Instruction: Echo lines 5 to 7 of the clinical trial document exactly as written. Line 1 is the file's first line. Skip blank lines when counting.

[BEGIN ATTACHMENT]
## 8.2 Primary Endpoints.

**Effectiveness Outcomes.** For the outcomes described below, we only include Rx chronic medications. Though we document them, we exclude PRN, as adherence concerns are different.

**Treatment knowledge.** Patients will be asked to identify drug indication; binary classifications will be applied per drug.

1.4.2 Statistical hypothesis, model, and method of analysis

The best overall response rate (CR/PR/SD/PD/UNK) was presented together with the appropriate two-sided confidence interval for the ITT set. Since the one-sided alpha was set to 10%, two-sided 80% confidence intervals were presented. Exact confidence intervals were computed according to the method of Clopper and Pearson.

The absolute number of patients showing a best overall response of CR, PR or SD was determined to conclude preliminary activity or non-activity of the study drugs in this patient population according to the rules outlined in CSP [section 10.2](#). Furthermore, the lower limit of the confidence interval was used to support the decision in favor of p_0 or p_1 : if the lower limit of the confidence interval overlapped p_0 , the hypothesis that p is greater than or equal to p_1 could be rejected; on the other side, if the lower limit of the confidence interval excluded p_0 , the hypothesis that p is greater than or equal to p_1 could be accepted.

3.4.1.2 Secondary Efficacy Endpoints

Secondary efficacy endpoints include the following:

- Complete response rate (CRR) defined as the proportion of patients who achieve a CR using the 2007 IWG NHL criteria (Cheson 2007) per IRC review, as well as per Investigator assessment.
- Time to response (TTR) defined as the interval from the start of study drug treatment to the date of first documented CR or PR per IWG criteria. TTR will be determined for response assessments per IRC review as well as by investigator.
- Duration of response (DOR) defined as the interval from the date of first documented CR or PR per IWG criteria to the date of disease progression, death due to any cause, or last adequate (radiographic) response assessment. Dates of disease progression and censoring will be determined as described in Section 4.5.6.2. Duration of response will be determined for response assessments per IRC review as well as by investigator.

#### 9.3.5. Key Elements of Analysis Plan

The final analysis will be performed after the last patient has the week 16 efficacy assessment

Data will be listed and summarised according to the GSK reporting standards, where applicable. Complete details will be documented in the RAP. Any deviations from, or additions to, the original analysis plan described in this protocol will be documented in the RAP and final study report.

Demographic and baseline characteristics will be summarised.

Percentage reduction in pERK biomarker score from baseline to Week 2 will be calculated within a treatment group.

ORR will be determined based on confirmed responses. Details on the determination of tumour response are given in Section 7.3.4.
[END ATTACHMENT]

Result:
The best overall response rate (CR/PR/SD/PD/UNK) was presented together with the appropriate two-sided confidence interval for the ITT set. Since the one-sided alpha was set to 10%, two-sided 80% confidence intervals were presented. Exact confidence intervals were computed according to the method of Clopper and Pearson.

The absolute number of patients showing a best overall response of CR, PR or SD was determined to conclude preliminary activity or non-activity of the study drugs in this patient population according to the rules outlined in CSP [section 10.2](#). Furthermore, the lower limit of the confidence interval was used to support the decision in favor of p_0 or p_1 : if the lower limit of the confidence interval overlapped p_0 , the hypothesis that p is greater than or equal to p_1 could be rejected; on the other side, if the lower limit of the confidence interval excluded p_0 , the hypothesis that p is greater than or equal to p_1 could be accepted.

3.4.1.2 Secondary Efficacy Endpoints